You know, it seems that nothing is exempt from court action these days. I thought I had seen it all in court rooms, but I never considered that I might read about a case involving landscaping. Perhaps the following case has a lesson for us all, in relation to having friends doing tasks for us that maybe should be done by professionals.
This case happened in London, England, where a couple received a quote from a reputable landscaping firm, for works to be carried out on their gardens. The price they received was not agreeable to them, so they instead asked their friend, whom they thought had a landscaping background, to do the work, at a much reduced cost.
Now, rather than following through and getting a residential landscaping henderson firm as one might in the LV area, they instead got their friend in to start the work. This is when the problems began.
No contract or formal agreement had been drawn up in relation to the works. The friend organised other friends of his to come in and help in getting the work done. But ultimately, they ended up pretty much destroying the couple’s garden. The judge presiding over the case ruled that the friend, who was an architect, had a duty of care, while he counter argued that he was merely a friend, who happened to have a professional background.
In the end, the couple still ended up having to hire the very same professional firm they got the original quote from, in order to right the damage done to their garden, at much greater cost than the original quote. The judge recommended that mediation take place between the parties, so a suitable outcome could be arrived at.
So what makes a good trial? Well, it depends on who’s side your’e looking at the trial from!
Through the eyes of the plaintiff or the defendant?
But there’s a third perspective. We the public, the viewers, the observers. So with that in mind, let’s take a look at the most famous court trials in history over the past two decades. These are the trials that had the most media coverage and controversy surrounding the trials from a public view point. I’m not sure which one I am fascinated with most.
Top 5 famous trials (in my opinion)
J. Simpson. June 1994 – October 1995
This trial really did set the benchmark for 24/7 coverage in the media and was this case which raised the profile of one TV network to the household name it is today — truth.
The case had an array of characters across the spectrum from good to evil, from the likes of Johnnie Cochran, the leading lawyer in the defence and acquittal of O.J., Judge Lance Ito presiding over the case while on the bench, to Kato Kaelin the media personality who gained fame as a witness during the trial, to Mark Fuhrman the detective on the investigation of the murder case.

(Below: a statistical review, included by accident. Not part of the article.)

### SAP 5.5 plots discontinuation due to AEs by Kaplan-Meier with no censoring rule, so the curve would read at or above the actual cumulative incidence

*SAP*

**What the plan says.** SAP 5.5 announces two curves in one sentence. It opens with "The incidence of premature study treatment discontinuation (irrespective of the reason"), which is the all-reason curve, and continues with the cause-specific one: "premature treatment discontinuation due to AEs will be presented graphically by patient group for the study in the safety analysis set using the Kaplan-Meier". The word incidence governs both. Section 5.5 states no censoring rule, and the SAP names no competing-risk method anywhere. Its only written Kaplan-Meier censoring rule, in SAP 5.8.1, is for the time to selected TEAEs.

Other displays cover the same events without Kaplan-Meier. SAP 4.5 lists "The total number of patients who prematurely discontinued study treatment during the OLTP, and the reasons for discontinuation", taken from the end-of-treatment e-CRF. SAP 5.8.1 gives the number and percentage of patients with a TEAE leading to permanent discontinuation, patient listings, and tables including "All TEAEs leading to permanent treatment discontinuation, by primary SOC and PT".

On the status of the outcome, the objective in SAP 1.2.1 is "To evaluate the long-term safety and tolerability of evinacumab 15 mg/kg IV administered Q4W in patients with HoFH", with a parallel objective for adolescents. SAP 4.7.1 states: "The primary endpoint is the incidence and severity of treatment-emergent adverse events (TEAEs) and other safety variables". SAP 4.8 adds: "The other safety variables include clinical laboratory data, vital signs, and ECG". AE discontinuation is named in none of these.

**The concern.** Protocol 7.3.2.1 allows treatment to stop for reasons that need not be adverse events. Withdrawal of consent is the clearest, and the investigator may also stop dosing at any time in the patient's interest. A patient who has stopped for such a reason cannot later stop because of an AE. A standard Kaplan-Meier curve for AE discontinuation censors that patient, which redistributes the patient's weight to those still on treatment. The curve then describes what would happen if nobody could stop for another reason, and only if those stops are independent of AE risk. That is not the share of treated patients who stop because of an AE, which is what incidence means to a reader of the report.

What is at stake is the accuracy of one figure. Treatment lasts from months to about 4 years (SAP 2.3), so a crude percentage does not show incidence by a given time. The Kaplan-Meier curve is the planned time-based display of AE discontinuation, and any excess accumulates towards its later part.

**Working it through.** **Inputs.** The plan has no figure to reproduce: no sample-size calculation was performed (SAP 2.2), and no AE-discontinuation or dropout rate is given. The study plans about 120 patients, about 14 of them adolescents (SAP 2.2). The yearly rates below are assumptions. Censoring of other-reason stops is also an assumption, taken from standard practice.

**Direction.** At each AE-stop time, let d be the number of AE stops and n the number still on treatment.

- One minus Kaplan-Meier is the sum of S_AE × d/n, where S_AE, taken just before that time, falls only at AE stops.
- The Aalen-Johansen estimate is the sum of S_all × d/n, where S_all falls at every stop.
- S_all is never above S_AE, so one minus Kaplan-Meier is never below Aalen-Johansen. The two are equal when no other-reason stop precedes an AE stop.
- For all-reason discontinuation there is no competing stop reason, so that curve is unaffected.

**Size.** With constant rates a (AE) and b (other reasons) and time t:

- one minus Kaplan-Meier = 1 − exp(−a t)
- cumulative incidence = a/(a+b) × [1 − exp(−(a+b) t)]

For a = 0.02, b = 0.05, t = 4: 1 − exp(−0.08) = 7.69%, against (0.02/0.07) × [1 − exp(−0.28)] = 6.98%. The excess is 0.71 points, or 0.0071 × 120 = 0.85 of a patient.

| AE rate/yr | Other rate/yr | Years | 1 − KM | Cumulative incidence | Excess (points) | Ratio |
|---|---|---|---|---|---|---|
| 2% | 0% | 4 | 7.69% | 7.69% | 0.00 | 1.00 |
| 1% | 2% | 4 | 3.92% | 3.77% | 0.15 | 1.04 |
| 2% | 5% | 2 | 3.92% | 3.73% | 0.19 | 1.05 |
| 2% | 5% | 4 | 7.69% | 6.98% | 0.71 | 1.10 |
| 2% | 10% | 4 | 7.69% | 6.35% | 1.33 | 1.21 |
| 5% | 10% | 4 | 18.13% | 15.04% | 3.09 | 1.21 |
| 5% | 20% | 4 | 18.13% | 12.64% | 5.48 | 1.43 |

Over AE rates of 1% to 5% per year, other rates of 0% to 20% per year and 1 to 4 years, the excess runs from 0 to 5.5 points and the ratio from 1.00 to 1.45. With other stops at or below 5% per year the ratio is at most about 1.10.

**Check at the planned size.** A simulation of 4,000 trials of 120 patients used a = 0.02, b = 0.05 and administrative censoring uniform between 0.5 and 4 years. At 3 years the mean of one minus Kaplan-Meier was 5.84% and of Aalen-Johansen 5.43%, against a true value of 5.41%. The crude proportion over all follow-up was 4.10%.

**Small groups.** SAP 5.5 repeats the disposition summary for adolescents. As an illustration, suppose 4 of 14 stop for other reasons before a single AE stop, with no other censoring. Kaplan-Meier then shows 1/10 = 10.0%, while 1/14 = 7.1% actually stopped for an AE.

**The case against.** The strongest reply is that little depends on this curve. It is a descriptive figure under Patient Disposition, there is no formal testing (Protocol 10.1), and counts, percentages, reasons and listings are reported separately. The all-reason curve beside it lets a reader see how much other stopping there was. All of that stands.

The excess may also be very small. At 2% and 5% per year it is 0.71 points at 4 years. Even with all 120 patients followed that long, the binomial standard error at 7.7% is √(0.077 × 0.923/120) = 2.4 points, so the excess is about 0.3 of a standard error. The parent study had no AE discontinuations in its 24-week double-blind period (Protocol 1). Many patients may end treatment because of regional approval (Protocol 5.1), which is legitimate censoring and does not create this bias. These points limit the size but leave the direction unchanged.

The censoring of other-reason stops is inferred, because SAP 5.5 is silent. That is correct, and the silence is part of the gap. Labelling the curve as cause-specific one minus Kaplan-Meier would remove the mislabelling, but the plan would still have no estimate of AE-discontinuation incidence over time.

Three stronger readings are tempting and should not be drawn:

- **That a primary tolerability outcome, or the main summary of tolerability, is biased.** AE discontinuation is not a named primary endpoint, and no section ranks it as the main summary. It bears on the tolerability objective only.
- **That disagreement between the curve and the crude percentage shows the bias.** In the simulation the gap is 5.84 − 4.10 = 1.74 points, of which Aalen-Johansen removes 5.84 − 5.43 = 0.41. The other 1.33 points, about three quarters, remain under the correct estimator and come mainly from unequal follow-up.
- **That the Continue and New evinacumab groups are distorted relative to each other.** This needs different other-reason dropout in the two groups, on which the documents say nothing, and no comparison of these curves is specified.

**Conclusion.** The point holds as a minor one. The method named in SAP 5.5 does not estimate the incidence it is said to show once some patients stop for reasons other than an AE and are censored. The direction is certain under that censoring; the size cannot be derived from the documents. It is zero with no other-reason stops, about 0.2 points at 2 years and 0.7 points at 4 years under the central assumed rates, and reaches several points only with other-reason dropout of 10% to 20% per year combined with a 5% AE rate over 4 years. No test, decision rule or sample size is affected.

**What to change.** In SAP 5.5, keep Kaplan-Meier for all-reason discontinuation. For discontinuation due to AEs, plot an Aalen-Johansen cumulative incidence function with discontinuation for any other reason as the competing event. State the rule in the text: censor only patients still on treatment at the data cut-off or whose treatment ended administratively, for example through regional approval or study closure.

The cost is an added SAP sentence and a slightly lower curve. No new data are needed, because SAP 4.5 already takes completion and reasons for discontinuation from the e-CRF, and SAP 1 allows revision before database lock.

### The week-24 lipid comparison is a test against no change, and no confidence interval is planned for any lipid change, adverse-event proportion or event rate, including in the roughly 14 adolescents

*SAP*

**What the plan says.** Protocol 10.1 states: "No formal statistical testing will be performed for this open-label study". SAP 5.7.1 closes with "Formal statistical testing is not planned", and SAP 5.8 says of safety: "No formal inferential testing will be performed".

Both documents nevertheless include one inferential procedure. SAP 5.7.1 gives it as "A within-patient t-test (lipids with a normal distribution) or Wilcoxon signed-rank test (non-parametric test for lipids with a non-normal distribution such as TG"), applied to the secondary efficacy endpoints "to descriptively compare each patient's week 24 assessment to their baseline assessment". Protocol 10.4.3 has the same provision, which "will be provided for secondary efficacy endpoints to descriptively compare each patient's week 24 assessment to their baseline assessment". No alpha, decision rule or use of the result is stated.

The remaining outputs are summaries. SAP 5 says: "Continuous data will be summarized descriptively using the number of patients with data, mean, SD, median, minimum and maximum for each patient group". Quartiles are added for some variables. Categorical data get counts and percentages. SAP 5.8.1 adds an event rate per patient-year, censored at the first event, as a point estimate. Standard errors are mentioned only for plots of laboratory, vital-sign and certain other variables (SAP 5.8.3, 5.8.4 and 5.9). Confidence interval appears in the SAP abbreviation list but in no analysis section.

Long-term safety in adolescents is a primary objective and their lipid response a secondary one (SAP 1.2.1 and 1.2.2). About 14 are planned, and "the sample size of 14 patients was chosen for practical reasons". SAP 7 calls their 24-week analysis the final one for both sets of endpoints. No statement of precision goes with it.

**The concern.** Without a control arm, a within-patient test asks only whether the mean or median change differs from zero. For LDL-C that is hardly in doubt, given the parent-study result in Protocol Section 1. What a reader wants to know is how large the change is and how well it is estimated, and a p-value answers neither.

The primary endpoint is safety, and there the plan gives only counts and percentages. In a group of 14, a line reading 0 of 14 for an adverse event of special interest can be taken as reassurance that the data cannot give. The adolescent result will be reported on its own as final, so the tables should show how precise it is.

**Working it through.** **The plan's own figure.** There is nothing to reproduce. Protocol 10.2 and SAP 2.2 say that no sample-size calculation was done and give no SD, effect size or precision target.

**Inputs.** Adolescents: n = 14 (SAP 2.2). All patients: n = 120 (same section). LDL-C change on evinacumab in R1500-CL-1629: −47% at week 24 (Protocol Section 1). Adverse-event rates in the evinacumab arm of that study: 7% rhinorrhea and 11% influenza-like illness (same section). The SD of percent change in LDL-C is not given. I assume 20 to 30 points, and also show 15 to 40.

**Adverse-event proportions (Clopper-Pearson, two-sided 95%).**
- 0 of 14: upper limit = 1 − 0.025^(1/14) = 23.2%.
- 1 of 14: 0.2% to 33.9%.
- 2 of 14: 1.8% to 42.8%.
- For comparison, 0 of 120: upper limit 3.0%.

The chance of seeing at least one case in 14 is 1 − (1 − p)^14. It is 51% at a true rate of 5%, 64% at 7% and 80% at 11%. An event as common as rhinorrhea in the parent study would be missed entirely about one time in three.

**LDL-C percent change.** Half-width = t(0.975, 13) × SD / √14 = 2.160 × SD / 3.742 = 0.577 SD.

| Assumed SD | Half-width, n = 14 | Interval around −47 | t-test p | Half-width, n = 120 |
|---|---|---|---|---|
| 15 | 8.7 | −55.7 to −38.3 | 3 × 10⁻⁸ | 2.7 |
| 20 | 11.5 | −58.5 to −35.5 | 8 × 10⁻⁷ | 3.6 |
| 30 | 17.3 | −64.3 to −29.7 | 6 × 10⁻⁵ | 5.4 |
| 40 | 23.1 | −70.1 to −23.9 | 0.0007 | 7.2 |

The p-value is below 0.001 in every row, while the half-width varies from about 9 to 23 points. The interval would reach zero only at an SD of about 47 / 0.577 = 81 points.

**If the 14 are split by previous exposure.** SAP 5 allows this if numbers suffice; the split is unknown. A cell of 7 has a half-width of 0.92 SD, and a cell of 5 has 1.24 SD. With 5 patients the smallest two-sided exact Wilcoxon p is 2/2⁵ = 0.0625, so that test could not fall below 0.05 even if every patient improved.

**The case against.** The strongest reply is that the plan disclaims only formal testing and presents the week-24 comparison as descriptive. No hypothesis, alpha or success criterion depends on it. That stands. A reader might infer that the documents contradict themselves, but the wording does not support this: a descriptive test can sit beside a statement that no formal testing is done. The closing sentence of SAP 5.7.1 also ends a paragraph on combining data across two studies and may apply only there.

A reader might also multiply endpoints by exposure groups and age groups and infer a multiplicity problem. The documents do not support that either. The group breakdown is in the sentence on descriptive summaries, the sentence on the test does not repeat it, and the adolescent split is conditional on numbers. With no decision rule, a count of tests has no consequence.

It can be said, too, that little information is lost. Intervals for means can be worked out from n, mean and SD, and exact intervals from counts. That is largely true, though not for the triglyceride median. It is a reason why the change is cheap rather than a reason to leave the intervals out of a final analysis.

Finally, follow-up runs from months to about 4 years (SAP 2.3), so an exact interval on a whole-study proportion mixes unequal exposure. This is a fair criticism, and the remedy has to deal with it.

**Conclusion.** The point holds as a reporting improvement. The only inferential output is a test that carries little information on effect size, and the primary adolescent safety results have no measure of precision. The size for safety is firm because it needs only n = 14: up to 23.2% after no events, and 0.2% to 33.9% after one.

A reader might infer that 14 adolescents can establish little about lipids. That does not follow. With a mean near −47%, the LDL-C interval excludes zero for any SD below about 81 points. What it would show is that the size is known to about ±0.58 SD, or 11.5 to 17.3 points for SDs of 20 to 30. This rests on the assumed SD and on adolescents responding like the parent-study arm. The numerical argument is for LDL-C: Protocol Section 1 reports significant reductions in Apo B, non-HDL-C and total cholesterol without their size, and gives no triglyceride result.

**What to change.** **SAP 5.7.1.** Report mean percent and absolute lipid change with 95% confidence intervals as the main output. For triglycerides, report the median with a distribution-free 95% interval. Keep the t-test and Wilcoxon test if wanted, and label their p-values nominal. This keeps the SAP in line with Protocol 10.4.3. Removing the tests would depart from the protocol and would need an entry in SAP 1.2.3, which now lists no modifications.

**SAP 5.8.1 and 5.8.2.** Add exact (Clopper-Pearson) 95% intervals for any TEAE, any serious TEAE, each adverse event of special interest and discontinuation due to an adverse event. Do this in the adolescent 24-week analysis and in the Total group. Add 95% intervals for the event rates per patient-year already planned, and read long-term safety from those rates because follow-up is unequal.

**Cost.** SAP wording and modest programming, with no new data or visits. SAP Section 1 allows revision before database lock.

Even today, O.J. Simpson’s case is still regarded as the de facto in sensational court cases across the world. What was crazy about this case was the fact the whole country including me gasped in shock on that faithful day in October 1995? The jury returned a “not guilty”!
To date, which other court trial can safely say it had the nation on the edge of their seat?
Martha Stewart. June 2003 – July 2004
ImClone Systems. Martha Stewart. Guilty. Inside trading of its stock. With Martha’s pristine image, television shows and newspapers fell over themselves to get a shot at covering her as she fell from her gracious living. Who would have ever thought that America’s glitzy hostess, who had built her media empire from fine dining, design and decor, would end up in the prison doldrums? In July 2004, the verdict was returned. Five months in the slammer for Stewart!
3, Michael Jackson. November 2003 – June 2005
Beyond Michael Jackson’s musical talent and work ethic, his life’s legacy will be forever tarnished by one sick and perverted storyline. The King of Pop’s first allegations of the molestation of children against him were introduced in 1993, although the charges did fall apart under careful scrutiny. Fast forward ten years on and the iconic Martin Bashir documentary brought enough questionable content to the surface that Jacko was arrested that November 2003. He was then indicted on seven different counts of child molestation among related charges. News channels followed it as it was such a hot topic for a music star of this stature. However, in less than two years from then, Michael Jackson was acquitted on all of the charges brought against him.
Timothy McVeigh. August 1995 – June 1997
Arguably America’s most notorious domestic terrorist, Timothy McVeigh orchestrated, along with Terry Nichols, the bombing of the Alfred P. Murrah Federal building in Oklahoma, which famously become know as the Oklahoma bombings. This resulted in the killing of 168 people that faithful day in April 1995. Without a doubt, until the 9/11 attacks in 2001, this was the deadliest act of terror on American turf.
Rod Blagojevich. December 2008 – June 2011
The former governor of Illinois, Rod Blagojevich soon found out the good old fashioned way that the under the counter deals in politics that worked in the past simply won’t be a runner anymore. In June of 2011, Blagojevich was found guilty of a total of 17 charges on corruption, including the soliciting of bribes to fill Obama’s seat in the Senate.
I think these trials all have one thing in common. Ans that is, they were all game changers in their respective social circles, from music greats to media moguls, from politicians to American football stars. We gained interest in these trials as they engaged us and showed us that even the people we view as the pillars of society are merely only other human beings like the rest of us. They simply made bad decisions and paid the price.
A friend of mine has also voiced his opinion lately about this issue as well. His favourite celebrity trial was undoubtedly the OJ Simpson case, where he firmly believes that OJ was 100% guilty. The only reason he got away was on a technicality.